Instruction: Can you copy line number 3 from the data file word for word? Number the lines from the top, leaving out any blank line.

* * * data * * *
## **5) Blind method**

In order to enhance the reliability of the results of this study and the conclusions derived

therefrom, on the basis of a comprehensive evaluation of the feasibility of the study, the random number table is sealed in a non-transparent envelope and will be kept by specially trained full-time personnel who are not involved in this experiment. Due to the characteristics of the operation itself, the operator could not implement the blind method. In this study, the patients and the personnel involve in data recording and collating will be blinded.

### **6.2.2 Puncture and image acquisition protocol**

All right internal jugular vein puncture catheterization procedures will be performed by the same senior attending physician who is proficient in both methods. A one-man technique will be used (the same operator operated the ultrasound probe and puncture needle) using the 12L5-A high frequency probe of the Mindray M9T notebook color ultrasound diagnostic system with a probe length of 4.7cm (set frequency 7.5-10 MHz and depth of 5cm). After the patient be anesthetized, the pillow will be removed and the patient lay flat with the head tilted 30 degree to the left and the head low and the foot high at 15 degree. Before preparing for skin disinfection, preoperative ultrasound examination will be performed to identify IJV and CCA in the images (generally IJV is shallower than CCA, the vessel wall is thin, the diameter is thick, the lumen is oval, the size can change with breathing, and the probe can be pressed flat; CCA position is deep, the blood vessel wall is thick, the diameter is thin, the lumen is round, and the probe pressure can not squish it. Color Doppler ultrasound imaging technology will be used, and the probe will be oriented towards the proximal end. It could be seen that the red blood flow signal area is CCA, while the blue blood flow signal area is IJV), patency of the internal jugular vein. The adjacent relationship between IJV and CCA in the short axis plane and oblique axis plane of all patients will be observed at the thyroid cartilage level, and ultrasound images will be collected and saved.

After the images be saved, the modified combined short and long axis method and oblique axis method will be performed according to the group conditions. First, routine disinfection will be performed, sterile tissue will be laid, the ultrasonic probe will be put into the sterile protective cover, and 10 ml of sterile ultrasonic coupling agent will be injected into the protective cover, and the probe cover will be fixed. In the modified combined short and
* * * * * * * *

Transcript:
therefrom, on the basis of a comprehensive evaluation of the feasibility of the study, the random number table is sealed in a non-transparent envelope and will be kept by specially trained full-time personnel who are not involved in this experiment. Due to the characteristics of the operation itself, the operator could not implement the blind method. In this study, the patients and the personnel involve in data recording and collating will be blinded.